Yet you rarely find this sort of balladry in dispatches from the front. Kashmir may be beautiful, but war is sickeningly ugly and any seasoned journalist knows he'll only confuse the reader if he writes: "Rebels today slaughtered 31 women and children in a savage attack beside a babbling brook in a meadow of wild irises, daisies and tiny pink anemones."
The thing is, wars are rarely fought over dumps. Nepal's countryside, now being made a hell by vicious, marauding Maoists, is simultaneously a picture of bucolic paradise, rivaled perhaps only by Afghanistan's northern mountains in springtime. Cambodia's civil war raged against a backdrop of some of the world's most stunning architecture—Angkor Wat and its surrounding Khmer temples—while the battlefields where 65,000 people have died in two decades in northern Sri Lanka are lush jungles of palms and ponds alive with kingfishers, green parrots and black and yellow longtails. Kashmir in May—as the snow pulls back through the damp pine forests and ponies wander through flower-filled grasslands—is perhaps the most beautiful war zone of all. "Sometimes you wish it was just a little less pretty," sighs Omar Farooq, Kashmir's young spiritual leader and leading moderate separatist. "Maybe then not so many people would want it."
For the correspondent too, all this beauty comes tainted. Listening to Nepalese Maoists explain how they torture and kill at will is all the more troubling when heard in a pastoral idyll. It is difficult to imagine the age-old, sun-drenched rice terraces as the execution grounds where the rebels say they machete their enemies—civil servants, anybody with a job—and shatter their legs over wooden blocks. Sometimes beauty can even seem obscene. No journalist I know ever takes a day off in Afghanistan—partly because there's a terrible guilt, an abhorrence, about enjoying the scenery in such a desert of destruction.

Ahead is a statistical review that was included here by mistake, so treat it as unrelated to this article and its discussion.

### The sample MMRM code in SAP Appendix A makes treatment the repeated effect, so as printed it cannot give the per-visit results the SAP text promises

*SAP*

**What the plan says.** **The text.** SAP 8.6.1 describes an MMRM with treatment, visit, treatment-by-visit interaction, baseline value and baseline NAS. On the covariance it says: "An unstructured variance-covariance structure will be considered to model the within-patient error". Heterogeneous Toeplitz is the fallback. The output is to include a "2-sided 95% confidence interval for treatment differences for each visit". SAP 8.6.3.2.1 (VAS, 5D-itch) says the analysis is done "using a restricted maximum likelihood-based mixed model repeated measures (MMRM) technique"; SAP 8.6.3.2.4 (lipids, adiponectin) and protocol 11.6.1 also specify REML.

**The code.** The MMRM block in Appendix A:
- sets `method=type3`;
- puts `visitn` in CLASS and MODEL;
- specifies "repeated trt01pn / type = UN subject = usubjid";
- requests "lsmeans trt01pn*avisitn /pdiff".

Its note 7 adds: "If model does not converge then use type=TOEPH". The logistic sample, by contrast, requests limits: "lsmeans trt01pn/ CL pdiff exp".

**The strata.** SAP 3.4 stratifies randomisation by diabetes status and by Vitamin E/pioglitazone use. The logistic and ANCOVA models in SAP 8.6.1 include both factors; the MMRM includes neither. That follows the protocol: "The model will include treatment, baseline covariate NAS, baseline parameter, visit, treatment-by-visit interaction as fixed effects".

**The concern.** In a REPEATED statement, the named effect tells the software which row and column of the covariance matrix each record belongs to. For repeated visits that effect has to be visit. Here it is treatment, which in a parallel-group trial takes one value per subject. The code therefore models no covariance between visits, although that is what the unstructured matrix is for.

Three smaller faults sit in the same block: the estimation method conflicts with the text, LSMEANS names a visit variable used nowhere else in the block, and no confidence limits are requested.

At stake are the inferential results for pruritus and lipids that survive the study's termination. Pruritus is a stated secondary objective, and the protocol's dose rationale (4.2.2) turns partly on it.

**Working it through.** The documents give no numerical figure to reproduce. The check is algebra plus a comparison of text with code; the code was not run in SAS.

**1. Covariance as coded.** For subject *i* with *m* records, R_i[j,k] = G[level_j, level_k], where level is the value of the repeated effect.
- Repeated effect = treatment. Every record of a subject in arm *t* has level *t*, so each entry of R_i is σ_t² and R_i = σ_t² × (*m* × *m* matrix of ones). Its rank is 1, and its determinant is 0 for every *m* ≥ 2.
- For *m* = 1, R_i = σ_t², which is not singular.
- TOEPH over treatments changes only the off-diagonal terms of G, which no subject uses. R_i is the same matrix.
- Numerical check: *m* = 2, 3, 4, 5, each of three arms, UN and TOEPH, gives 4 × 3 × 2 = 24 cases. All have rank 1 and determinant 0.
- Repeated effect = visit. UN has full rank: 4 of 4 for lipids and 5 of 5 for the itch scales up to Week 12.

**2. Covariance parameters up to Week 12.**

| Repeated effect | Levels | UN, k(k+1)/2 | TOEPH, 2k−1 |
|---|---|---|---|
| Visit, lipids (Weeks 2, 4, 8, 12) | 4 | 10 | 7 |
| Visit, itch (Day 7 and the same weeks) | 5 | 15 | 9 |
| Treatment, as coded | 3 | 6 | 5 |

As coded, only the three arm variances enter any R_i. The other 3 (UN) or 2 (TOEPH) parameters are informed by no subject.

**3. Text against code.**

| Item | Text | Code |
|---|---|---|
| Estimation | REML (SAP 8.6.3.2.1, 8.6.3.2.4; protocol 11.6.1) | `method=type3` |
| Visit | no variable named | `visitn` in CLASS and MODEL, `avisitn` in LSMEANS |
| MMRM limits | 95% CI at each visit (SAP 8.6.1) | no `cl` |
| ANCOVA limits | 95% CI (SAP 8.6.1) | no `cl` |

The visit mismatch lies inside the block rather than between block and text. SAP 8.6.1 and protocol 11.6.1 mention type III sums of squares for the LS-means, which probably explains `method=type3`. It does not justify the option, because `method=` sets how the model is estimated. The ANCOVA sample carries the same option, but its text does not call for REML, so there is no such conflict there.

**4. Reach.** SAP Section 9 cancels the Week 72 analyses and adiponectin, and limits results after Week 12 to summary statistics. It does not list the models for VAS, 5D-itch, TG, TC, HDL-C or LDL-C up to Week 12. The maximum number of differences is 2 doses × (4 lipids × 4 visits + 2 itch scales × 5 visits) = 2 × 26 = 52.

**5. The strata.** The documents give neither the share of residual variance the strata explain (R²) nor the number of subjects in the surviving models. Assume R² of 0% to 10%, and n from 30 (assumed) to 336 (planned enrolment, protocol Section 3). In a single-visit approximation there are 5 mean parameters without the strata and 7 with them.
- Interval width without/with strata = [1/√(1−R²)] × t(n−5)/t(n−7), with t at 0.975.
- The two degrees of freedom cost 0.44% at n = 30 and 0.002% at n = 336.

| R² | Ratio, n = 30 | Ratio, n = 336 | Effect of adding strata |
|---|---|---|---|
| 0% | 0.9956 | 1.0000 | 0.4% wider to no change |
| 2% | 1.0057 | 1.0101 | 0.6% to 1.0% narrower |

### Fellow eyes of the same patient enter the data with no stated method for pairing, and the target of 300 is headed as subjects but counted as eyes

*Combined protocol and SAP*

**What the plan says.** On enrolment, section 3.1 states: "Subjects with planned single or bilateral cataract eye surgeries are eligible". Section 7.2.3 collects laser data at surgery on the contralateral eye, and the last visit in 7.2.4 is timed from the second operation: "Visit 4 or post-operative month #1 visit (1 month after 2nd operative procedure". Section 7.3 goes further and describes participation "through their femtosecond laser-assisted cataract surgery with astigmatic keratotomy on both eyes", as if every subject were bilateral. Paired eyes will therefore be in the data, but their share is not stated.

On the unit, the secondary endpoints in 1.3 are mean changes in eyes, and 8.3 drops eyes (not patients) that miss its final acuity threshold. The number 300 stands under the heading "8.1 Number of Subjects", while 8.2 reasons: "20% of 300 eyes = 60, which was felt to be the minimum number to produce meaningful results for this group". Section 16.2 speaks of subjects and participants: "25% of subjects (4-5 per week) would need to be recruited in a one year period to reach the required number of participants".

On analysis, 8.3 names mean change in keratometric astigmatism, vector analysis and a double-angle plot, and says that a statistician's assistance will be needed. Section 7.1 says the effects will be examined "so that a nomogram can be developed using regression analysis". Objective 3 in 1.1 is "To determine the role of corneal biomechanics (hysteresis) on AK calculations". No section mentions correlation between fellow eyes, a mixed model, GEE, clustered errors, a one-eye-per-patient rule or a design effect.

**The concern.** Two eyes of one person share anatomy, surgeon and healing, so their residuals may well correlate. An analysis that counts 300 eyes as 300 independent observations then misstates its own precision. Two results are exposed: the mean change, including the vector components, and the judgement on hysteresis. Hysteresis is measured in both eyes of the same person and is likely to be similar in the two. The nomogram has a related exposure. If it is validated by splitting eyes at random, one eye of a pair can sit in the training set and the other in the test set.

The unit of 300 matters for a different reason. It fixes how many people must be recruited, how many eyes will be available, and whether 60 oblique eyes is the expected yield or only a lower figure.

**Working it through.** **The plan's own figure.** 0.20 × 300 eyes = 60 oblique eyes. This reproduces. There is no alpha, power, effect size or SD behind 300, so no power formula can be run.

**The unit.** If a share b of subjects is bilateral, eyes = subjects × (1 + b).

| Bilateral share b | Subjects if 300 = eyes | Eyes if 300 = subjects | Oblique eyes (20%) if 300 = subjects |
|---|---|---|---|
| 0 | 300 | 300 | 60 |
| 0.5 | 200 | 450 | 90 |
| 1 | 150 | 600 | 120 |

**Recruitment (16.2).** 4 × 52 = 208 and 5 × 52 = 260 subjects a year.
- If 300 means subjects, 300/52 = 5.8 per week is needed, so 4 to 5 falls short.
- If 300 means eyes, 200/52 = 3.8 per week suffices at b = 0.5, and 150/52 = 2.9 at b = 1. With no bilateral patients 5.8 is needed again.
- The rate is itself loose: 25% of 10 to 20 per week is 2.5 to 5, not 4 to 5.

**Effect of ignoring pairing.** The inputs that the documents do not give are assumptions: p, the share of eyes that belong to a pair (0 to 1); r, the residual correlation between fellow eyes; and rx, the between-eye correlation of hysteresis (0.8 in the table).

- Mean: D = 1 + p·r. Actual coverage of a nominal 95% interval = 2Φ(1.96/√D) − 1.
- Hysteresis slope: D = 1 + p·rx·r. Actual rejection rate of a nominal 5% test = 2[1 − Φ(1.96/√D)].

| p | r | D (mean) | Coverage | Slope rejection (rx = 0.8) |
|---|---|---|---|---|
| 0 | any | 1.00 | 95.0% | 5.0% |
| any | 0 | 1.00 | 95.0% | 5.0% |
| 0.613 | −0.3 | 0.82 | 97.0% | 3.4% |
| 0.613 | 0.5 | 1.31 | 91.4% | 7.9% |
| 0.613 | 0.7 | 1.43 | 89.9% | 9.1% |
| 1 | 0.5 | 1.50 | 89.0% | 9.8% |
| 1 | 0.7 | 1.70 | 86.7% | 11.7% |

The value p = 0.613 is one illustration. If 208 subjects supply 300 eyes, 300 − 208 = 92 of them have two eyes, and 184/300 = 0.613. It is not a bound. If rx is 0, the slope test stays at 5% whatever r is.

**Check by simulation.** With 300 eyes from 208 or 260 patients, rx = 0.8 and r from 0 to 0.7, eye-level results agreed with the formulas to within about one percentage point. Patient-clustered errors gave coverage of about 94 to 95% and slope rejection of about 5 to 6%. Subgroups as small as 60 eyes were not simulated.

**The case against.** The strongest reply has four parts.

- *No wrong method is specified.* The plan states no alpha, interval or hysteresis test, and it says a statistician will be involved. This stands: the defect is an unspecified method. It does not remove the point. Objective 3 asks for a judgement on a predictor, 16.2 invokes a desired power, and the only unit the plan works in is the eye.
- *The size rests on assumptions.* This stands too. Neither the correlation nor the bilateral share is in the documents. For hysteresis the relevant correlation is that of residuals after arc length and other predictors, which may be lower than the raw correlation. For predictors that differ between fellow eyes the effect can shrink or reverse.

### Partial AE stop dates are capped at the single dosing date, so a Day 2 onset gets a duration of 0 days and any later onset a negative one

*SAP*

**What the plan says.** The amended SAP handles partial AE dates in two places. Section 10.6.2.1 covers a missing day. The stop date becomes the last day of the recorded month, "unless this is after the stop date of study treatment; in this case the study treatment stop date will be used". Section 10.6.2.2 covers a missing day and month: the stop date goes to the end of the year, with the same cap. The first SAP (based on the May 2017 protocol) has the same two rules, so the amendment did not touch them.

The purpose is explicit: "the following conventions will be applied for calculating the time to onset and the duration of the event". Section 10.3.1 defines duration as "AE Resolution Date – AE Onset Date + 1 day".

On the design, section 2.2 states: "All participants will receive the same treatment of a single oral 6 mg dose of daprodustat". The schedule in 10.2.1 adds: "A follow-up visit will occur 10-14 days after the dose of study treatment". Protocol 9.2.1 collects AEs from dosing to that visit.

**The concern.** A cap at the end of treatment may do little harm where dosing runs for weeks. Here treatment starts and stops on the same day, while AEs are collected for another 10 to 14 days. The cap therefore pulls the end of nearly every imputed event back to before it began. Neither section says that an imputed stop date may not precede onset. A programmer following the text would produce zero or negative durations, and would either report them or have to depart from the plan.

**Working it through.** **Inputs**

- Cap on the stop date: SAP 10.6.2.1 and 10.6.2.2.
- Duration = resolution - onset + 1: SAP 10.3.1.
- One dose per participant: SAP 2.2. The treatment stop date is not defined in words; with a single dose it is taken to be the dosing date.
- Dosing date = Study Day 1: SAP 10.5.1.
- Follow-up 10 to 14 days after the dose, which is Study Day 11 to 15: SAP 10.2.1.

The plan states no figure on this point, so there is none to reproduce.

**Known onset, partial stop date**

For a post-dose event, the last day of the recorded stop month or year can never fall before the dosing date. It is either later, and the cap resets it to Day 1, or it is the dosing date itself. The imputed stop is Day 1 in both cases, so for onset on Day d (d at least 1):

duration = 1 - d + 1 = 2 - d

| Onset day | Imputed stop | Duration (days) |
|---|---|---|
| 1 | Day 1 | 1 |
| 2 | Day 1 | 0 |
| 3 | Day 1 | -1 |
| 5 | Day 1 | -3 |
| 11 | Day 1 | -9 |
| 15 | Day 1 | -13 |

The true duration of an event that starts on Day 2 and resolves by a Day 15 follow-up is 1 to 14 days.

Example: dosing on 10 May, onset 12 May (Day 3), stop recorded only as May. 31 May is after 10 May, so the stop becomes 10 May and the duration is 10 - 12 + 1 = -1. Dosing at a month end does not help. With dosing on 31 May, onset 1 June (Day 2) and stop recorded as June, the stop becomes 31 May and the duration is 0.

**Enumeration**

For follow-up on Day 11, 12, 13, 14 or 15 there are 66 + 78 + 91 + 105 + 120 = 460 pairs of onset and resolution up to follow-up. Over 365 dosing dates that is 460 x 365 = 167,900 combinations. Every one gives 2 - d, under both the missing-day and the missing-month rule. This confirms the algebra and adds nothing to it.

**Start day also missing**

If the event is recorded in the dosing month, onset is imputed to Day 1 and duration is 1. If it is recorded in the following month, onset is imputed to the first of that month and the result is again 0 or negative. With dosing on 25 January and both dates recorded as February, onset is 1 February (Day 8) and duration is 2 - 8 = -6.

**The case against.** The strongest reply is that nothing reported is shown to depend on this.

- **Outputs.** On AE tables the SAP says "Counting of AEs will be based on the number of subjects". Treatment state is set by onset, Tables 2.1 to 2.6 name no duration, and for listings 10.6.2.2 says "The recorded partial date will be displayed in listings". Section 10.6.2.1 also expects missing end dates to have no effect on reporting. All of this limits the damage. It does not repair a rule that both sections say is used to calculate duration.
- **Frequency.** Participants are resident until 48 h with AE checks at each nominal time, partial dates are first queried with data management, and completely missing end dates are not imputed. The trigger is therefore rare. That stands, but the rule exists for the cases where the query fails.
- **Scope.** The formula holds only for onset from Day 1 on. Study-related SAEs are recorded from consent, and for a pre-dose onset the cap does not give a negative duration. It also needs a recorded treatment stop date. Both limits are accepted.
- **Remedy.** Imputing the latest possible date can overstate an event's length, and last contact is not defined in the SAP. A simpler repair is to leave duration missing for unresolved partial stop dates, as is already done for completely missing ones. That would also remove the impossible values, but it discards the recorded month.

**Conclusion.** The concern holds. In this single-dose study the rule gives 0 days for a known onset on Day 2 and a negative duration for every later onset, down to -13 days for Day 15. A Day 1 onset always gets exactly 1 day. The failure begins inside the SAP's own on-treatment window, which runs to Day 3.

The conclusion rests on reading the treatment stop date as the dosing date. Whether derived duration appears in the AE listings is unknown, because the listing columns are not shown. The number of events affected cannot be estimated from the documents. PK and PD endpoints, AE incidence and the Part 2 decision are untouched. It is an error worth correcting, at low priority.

But perhaps most disturbing is the manner in which those who live in war zones often seem barely to notice the blood and destruction. I've rarely felt less comfortable than I did when turning up at the scene of a massacre of 300 Taliban in Mazar-i-Sharif last November, I was greeted warmly by the Afghan perpetrators, offered tea and, as the gagging stench of rotting bodies filled the air, asked with a combination of Afghan politeness and pride how I was enjoying my stay in the jewel of northern Afghanistan.
And yet maybe there's some hope here. That even killers can lyricize is perhaps a reassurance that behind their battle-narrowed eyes lies a soul. The dreamy pride that Tamil suicide-bomb squad commanders take in their mined and cratered hometowns is at once odd and oddly comforting. It speaks of murderers who can move on, who can see beyond conflict and chaos to a future of peace and picnics. A tranquil Eden is never going to be the first thing that comes to mind when I think of Kashmir. And with an average death toll of 13 people a day, it'll be difficult to find room to mention the scenery in my dispatches. But in these fearsome days of violence, terror and nuclear brinkmanship, I take some solace from the notion that when a Kashmiri thinks of peace and beauty, he thinks of home.